The US Republicans have had many opportunities to move into the post-Trump era of politics but they have consistently refused to take them.
Such is the ex-president’s threatening and manipulative grip on his party that he has turned each potentially devastating setback into a comeback.
In November 2020 the Republican leadership could have stood against Trump’s transparently false claims that he had won the election and that it had been stolen from him through electoral fraud.
After the storming of the US Capitol on 6 January the Democrat-led US House of Representatives did vote to impeach him. Republican Senators wavered, then declined to make up a majority to convict him. If Donald Trump had been convicted, then he would have been barred from ever running for office again.
Throughout this summer a congressional investigation, spearheaded by the maverick Republican congresswoman Liz Cheney, has piled up evidence of Trump’s involvement in the January 6th insurrection. Most other Republican lawmakers have dismissed the hearings as “a witch hunt”.
This week came what might have been expected to be the knock-out blow to any of Donald Trump’s hopes of a future in American politics. Yet his latest troubles only seem to have united the Republican Party in his defence, making it a near certainty that he will soon be the Republican’s undisputed nominee for the 2024 Presidential Election – even as the threat of prison hangs over Trump more ominously than ever.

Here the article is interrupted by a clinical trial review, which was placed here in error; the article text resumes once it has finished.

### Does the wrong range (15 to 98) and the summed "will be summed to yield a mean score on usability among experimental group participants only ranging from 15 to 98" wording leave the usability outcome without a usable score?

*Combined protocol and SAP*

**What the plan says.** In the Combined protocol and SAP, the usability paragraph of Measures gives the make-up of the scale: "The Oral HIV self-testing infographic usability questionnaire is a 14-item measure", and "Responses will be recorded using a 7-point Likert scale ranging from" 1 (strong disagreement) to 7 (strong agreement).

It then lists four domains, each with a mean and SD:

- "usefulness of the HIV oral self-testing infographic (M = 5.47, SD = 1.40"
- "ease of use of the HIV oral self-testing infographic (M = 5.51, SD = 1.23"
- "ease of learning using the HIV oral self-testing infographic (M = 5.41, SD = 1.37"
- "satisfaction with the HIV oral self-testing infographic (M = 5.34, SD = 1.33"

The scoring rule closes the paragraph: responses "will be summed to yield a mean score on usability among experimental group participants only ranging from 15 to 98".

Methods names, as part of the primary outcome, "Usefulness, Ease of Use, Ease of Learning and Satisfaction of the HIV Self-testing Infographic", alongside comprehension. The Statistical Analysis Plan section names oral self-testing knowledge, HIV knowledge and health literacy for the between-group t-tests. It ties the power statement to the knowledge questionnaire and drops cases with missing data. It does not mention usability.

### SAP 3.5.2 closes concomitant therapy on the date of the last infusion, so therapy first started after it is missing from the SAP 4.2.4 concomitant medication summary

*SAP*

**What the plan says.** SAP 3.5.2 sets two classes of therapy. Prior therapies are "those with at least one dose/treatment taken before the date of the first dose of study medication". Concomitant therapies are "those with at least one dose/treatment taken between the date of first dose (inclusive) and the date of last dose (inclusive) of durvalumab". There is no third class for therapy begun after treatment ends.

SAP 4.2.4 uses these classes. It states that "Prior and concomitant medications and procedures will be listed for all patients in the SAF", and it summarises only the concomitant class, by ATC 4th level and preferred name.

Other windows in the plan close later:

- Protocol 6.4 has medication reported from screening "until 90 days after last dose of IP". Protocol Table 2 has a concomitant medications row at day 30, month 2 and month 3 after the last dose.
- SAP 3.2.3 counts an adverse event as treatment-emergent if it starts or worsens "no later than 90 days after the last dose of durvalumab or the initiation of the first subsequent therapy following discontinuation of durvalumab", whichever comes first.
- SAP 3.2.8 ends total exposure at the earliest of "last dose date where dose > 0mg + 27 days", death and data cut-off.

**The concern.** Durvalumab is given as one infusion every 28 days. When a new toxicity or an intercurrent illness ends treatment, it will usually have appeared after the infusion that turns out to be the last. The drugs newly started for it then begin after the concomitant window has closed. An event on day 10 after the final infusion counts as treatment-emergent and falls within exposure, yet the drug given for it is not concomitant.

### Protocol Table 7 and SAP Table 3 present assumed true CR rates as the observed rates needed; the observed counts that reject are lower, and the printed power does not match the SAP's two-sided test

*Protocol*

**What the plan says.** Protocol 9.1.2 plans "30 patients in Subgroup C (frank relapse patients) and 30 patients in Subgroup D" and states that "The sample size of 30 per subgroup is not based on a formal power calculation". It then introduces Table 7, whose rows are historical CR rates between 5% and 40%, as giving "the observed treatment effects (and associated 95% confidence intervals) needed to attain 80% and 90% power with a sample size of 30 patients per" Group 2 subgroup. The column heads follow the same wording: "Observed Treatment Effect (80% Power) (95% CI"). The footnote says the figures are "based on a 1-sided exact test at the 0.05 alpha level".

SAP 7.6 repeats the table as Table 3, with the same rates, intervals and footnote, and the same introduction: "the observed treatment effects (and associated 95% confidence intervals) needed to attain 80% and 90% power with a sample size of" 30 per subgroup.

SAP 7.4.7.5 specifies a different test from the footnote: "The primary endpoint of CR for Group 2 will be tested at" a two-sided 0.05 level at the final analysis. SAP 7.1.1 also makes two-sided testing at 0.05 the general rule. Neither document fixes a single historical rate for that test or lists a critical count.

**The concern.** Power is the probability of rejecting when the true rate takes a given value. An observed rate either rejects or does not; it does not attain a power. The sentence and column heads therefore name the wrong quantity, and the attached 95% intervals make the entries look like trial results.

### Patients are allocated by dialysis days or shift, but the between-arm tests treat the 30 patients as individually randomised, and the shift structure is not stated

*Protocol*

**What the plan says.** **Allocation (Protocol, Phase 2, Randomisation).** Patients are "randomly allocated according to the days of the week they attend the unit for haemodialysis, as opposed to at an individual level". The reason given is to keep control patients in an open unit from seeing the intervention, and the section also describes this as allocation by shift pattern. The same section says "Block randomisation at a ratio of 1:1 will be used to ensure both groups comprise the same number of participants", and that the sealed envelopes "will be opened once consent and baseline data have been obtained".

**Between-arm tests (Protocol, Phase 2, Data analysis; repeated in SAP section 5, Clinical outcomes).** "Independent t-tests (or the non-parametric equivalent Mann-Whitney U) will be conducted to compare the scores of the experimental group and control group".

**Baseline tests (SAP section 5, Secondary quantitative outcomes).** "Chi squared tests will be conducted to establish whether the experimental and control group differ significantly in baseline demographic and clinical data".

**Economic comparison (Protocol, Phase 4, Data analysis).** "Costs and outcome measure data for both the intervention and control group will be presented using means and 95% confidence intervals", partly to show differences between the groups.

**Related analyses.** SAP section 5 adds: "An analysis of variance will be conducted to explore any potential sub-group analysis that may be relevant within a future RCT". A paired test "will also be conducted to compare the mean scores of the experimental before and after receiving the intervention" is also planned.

Worthy of a ‘banana republic’
For the first time ever, the FBI, the United States’ supreme law enforcement agency, launched a criminal investigation of a former president. The Federal Bureau of Investigation showed “probable cause” and obtained a warrant to raid Mar-a- Lago, Trump’s Florida base, for evidence of criminal activity.
The US Attorney General Merrick Garland is declining to comment on why the warrant was issued. He would be a US Supreme Court Justice now had Republican Senators not unprecedentedly obstructed his nomination by President Obama.
The FBI is not permitted to explain its actions at this stage. Trump is free to publish the contents of the search warrant but he has chosen not too, even as he denounces the raid as carried out by “the radical left”, worthy of a “banana republic”.
Agents have been seen taking boxes of documents from Trump’s private home. The removal from official premises or the destruction of presidential documents is punishable by a possible prison sentence and, crucially, exclusion from office, under US statutes.
Astonishingly, for those unfamiliar with the polarised state of US politics, the FBI raid gave a massive boost to Trump’s political prospects. Leading Republicans – including Senators Ted Cruz of Texas and Rick DeSantis of Florida – came to his aid and attacked the FBI.
‘A dark day for our republic’
Trump has been re-cemented as the keystone of the modern Republican party. Opposing the FBI investigation is being used by Republicans as a fund-raising opportunity ahead of this November’s mid-term elections.
The organising Republican National Committee sent out immediate appeals for donations as did Trump himself, urging: “Return the power to the people! Will you fight with me!”
J D Vance, the author of Hillbilly Elegy, who is now running in Ohio for the US Senate, was once a strong critic of Trump. Now he expressed “solidarity” with President Trump, backing up his own Twitter appeal with “alarm” emojis.